Once engaged to Joe’s younger son, Larry, a pilot who had gone missing several years earlier on a mission, Ann has been corresponding with Larry’s brother, Chris (Mr. Wilson), and it looks as if a new romance is blooming. This is not to the liking of Kate Keller (Ms. Wiest), who refuses to concede the possibility that Larry is dead. It isn’t just a mother’s possessive love that has brought her to this state of fanatical denial; there are more far-reaching reasons, which emerge in a climactic night of reckoning.
In any production of “All My Sons” a certain unease will be evident from the beginning. But the play’s force lies in Miller’s portrayal of how its characters come to identify and reckon with the sources of this unease, as what initially appears as a sunny small-town idyll turns dark and stormy.
Mr. McBurney’s production, which consistently highlights the implicit in thick strokes, begins with the cast filing onto the set. An actor (Mr. Lithgow) announces the title and author of the play and reads from the script’s directions, à la the stage manager in Thornton Wilder’s “Our Town.”
Mr. McBurney sustains this particular distancing device by having the ensemble members sit, within our view, on the sidelines. The production has other ways of reminding us that what we’re watching is a sort of mythic (and artificial) theatrical rite. Tom Pye’s set is a rectangle of green, green grass, with a screen door in the middle, behind which hovers a ghostly Magritte-like image of a house.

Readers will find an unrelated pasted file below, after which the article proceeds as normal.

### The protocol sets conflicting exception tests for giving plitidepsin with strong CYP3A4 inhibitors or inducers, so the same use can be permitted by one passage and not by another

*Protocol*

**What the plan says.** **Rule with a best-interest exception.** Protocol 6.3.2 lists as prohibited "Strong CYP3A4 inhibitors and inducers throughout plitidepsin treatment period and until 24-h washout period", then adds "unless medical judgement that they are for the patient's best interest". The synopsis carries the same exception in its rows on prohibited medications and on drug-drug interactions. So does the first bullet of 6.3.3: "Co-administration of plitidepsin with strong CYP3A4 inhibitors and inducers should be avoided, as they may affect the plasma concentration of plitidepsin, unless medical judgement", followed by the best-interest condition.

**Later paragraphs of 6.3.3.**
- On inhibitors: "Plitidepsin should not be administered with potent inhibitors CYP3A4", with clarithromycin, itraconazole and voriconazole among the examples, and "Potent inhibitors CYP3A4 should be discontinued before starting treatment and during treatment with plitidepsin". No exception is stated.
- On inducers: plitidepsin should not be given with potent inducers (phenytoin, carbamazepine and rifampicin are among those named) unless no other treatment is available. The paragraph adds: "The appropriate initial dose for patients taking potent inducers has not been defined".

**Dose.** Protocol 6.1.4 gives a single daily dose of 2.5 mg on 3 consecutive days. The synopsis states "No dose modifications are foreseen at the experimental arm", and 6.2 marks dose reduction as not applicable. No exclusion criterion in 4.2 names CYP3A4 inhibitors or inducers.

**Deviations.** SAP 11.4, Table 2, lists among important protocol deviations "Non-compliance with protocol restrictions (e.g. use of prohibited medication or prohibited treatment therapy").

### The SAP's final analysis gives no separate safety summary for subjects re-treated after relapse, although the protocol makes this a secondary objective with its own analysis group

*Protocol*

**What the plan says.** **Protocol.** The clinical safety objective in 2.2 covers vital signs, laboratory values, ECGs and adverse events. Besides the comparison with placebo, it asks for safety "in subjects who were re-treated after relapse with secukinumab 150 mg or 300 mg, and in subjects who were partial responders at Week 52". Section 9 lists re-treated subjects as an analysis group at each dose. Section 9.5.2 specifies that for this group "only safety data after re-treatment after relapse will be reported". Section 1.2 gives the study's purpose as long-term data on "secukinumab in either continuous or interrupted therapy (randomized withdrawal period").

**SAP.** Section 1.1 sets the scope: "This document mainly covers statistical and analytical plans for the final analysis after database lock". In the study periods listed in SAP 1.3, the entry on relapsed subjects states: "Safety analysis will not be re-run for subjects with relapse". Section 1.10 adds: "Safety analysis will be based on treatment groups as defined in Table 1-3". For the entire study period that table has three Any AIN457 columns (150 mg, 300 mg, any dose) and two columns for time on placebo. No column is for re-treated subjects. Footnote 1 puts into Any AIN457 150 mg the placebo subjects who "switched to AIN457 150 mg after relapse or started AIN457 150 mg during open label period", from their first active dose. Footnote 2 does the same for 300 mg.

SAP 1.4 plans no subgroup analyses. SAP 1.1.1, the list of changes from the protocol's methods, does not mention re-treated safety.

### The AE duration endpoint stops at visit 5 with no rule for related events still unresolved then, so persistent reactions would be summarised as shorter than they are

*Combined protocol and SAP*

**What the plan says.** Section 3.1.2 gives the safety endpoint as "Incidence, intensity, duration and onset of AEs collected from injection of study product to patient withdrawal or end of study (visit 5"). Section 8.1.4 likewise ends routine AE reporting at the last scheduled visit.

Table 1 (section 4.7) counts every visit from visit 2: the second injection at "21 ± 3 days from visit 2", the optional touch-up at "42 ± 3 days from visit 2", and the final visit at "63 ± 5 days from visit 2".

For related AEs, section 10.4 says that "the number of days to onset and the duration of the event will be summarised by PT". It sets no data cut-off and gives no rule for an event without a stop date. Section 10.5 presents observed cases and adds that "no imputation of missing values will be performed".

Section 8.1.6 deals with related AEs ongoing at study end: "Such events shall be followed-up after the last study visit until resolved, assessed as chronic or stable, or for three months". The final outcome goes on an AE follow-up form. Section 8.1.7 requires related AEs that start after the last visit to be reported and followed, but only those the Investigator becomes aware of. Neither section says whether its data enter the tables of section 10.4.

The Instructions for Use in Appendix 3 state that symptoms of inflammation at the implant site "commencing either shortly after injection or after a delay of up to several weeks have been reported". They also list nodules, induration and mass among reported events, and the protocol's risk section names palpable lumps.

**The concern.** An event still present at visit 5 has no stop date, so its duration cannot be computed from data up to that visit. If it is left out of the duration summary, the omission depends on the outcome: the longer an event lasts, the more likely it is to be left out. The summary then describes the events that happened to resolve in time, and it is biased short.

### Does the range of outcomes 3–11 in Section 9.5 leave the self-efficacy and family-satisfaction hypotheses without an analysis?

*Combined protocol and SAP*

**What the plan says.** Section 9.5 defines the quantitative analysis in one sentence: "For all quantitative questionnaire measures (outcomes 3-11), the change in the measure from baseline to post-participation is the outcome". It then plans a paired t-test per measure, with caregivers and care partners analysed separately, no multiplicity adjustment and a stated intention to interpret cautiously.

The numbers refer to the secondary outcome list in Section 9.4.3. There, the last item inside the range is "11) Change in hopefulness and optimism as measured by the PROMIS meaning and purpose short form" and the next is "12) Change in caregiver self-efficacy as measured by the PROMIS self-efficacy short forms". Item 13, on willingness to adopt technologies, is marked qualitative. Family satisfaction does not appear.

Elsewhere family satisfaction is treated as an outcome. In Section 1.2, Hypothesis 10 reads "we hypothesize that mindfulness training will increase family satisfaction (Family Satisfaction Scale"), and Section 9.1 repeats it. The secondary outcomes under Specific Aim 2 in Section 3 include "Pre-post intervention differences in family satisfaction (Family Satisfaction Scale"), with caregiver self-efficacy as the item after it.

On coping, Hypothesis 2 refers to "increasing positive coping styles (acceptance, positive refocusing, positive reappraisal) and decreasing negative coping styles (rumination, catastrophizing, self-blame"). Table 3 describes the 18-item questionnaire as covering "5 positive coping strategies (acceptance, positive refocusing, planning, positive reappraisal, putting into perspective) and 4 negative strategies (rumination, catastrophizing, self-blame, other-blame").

Words announcing changes of scene are projected, as is video footage portraying factory assembly lines, soldiers at war and, for the conclusion, that vast sea of humanity (embodied by a contemporary street crowd) whom we must acknowledge as our responsibility. (The projection design is by Finn Ross for Mesmer.)
The leading performers make their entrances and exits glacially, in robotic profile, across the back of the stage. When they speak, they often find themselves competing with anxious, portentous music, which might as well be a floating road sign marked “Doom Ahead.”
Finding a stylized acting approach that matches the dark-gray atmosphere isn’t easy, and few of the cast members succeed. Most of them appear to have been encouraged to go for the sinister, whether the scene asks for it or not. Damian Young, as the Kellers’ neighbor, a disenchanted doctor, and Christian Camargo, as Ann’s angry brother, deliver their big monologues with the half-mad intensity of supporting players in a Vincent Price movie.
Ms. Wiest assumes a glazed demeanor and reproachful stare, becoming Joe’s conscience incarnate or a Cassandra according to Norman Rockwell. (She drops her g’s, Sarah Palin style, to convey Kate’s hometown folksiness.) And while Ann is supposed to arrive at the Keller household with high hopes and good intentions, Ms. Holmes delivers most of her lines with meaningful asperity, italicizing every word. This Ann is straight from the school of the Erinyes (those avenging furies from Greek mythology), and I didn’t believe for a second that she really loved the honorable, naïve Chris.
Mr. Wilson and Mr. Lithgow, actors of strong and confident naturalism, come off better, especially in their scenes with each other. In Joe and Chris’s big Oedipal showdown in the second act, these actors powerfully evoke those painful moments when a family quarrel can feel like an earthquake.
It’s the only scene where Mr. McBurney’s shaping concept feels fully justified, where you see how the production might have worked. Mostly this vaunting interpretation falls into that same limbo between intention and execution where so many of Miller’s baffled American souls find themselves.